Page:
This, I think, speaks a lot about why Alpha Protocol came out as it is. :)

 

EDIT : I wonder WHY they had to scrap that first iteration in the first place though.

Maybe it was just bad?

 

A bit like how the E3 demo of Halo 2 turned out to be a complete deadend for Bungie. All they had was a demo, and nothing close to a full game. The demo mission didn't even make it in the final game.


"Alright, I've been thinking. When life gives you lemons, don't make lemonade - make life take the lemons back! Get mad! I don't want your damn lemons, what am I supposed to do with these? Demand to see life's manager. Make life rue the day it thought it could give Cave Johnson lemons. Do you know who I am? I'm the man who's gonna burn your house down! With the lemons. I'm going to to get my engineers to invent a combustible lemon that burns your house down!"

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In terms of the changes of the first iteration I'd suggest the timeline of events suggests a likely reason, especially given that the previous attempt to use their UE3 licence had failed due to lack of a publisher. Whether that would be a matter of 'blame' or 'credit' really depends on what the first iteration was and how it would have been received, which we'll never know.

 

I'm curious about what exactly is meant by a "honeycomb" structure. Is this a story structure that looks like Pascal's triangle (i.e. some limited mobility between missions, but it's hard to move from one end of the branch to another), or something else entirely?

That's pretty much what is meant, I think- since honeycomb is basically a bunch of minimum space hexagons it fits a branching 'cell' structure pretty well as an analogue.

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One of the best interviews I've seen with a game developer in some time. I'm wondering, though:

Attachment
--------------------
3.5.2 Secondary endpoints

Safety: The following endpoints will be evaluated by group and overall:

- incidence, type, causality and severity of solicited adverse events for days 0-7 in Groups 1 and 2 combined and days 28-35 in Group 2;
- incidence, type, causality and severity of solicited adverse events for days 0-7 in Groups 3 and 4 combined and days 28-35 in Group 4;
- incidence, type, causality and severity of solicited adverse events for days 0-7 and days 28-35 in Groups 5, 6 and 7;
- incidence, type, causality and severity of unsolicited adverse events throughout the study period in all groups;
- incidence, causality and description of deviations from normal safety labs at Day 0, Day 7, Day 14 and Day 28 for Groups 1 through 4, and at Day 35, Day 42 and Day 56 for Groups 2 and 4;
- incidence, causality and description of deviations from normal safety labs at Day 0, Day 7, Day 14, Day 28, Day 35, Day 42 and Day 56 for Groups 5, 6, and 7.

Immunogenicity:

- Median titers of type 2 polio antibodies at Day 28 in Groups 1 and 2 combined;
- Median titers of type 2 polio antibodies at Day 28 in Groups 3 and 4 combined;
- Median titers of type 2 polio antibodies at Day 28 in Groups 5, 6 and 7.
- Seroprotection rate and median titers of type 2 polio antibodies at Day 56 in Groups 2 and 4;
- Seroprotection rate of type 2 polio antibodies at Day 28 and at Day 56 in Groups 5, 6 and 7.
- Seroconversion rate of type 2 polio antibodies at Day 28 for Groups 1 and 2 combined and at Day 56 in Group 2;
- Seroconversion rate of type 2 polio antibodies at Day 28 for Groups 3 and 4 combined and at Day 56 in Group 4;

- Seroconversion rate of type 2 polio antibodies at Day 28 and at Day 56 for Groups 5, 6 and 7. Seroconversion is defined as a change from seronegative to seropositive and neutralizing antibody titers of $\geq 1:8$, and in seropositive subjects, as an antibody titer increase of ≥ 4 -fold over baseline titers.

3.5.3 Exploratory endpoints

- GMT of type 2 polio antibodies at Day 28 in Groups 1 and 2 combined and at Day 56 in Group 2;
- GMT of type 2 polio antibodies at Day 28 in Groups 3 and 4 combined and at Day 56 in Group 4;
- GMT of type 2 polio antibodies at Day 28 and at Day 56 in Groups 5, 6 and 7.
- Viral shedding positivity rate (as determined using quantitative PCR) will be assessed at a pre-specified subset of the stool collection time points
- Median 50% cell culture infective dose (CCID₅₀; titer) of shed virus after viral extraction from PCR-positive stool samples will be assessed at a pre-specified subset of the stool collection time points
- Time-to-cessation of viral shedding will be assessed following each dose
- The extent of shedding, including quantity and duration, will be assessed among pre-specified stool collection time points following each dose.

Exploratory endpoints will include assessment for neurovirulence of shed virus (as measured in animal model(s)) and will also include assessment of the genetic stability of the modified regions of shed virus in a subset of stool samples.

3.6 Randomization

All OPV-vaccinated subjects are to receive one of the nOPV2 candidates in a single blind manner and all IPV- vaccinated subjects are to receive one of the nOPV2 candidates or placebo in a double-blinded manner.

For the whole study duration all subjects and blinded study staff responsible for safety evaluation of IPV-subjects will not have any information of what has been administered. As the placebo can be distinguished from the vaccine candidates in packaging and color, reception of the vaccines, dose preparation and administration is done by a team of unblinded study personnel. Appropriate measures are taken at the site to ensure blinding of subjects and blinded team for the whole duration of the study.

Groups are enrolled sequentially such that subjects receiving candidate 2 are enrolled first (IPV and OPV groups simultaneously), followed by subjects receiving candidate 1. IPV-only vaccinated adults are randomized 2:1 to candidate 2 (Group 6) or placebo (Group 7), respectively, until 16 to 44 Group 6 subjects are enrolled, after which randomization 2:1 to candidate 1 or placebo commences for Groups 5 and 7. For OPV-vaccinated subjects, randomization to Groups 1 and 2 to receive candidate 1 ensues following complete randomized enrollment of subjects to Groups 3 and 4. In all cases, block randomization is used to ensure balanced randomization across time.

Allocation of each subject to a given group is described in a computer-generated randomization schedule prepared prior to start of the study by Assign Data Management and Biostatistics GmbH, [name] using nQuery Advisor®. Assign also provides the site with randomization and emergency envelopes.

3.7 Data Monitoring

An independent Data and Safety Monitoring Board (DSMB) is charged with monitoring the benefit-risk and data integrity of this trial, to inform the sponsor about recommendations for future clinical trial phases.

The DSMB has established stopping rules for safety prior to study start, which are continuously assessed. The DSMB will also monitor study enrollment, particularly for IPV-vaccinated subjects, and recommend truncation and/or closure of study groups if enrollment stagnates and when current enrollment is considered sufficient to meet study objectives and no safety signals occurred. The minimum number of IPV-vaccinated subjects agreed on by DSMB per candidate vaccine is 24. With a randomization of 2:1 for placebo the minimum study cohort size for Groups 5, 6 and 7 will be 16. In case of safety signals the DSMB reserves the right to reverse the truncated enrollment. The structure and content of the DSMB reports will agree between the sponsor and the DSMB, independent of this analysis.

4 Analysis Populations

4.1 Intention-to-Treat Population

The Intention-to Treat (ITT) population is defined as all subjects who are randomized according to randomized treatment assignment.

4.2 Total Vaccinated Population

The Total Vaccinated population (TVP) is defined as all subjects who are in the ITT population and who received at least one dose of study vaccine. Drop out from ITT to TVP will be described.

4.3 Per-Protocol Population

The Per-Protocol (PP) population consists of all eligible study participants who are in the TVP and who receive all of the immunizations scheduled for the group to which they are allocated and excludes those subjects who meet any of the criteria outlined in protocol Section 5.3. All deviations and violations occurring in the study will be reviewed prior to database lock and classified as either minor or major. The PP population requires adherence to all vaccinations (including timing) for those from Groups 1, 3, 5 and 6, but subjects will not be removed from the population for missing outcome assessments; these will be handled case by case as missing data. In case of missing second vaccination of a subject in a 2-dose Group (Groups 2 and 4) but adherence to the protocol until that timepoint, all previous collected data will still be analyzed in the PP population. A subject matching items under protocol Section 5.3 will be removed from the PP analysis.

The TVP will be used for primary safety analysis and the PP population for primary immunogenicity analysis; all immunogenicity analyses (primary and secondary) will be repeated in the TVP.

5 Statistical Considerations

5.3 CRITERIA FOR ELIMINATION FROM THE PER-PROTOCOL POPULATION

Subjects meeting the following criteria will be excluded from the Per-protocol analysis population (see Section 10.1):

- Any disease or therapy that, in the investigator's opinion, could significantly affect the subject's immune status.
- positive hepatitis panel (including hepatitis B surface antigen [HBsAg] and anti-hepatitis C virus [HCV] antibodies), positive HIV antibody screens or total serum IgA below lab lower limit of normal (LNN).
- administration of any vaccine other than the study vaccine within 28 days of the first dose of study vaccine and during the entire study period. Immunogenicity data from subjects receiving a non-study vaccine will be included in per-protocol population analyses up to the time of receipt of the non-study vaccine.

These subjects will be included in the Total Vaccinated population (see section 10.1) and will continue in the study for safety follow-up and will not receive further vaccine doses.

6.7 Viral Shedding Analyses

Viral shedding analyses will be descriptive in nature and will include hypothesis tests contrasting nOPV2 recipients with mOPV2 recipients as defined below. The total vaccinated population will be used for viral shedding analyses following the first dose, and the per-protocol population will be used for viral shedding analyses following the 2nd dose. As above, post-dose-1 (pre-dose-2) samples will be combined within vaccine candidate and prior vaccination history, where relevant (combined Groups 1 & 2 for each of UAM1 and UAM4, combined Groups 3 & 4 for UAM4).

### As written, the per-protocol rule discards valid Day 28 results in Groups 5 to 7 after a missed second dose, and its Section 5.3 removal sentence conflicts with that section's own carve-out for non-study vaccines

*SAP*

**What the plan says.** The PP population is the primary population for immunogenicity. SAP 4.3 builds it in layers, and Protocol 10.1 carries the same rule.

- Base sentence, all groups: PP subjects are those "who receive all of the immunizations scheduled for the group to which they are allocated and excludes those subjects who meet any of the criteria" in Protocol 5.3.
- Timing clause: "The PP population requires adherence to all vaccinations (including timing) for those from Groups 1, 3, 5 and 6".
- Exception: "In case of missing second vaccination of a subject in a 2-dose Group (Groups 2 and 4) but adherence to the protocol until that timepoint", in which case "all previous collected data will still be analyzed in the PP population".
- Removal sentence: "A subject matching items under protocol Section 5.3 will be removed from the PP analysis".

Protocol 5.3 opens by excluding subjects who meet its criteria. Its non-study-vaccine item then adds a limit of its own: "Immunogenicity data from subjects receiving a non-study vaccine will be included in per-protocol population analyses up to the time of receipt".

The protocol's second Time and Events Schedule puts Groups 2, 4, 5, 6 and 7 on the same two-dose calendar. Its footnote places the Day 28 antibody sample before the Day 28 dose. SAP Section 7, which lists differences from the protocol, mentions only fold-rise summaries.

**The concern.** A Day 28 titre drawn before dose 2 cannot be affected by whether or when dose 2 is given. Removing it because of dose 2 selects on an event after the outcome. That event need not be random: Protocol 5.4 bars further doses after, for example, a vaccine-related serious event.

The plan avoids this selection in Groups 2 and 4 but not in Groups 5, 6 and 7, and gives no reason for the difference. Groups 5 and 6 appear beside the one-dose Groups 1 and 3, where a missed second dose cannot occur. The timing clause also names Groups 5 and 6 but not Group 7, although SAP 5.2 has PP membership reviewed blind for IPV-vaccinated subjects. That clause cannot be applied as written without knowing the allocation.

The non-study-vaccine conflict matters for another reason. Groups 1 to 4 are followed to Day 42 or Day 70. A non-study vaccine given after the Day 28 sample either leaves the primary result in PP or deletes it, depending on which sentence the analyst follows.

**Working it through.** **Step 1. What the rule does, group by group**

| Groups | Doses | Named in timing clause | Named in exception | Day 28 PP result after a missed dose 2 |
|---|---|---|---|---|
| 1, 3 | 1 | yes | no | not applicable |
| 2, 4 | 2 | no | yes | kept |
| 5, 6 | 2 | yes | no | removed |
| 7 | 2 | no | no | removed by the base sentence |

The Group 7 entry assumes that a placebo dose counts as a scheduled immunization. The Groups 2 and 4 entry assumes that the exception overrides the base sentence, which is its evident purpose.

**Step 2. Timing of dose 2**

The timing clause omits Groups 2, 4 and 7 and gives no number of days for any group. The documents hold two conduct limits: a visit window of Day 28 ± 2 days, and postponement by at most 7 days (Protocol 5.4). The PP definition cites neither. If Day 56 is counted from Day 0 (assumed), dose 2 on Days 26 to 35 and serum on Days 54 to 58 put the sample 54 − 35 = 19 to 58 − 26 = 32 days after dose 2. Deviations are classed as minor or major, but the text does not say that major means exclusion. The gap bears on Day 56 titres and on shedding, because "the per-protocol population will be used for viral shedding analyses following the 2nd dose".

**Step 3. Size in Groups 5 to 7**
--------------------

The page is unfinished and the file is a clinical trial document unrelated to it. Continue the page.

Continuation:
...change the mission structure to the honeycomb mission structure our Systems Designer proposed 2 years in (and what our Exec Producer originally wanted)...

What's a honeycomb mission structure?


A dull boy.

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One of the best interviews I've seen with a game developer in some time. I'm wondering, though:
...change the mission structure to the honeycomb mission structure our Systems Designer proposed 2 years in (and what our Exec Producer originally wanted)...

What's a honeycomb mission structure?

http://forums.obsidian.net/index.php?showt...t&p=1051657


"Bones heal, chicks dig scars, pain is temporary, glory is forever."

What is glass but tortured sand?
Never forget! '12.01.13.

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Question to anyone out there who is familiar with game development: Is this kind of developmental flux really such an unusual thing?

 

I've got a feeling that games are even worse than food when it comes to the difference between what goes on in the kitchen and what you see at the table. In the kitchen, it's chaos, with bits of blood and guts everywhere, but by the the time the food reaches the table, everything is pristine over a white tablecloth.

 

Perhaps making games is the same way, but I could be wrong.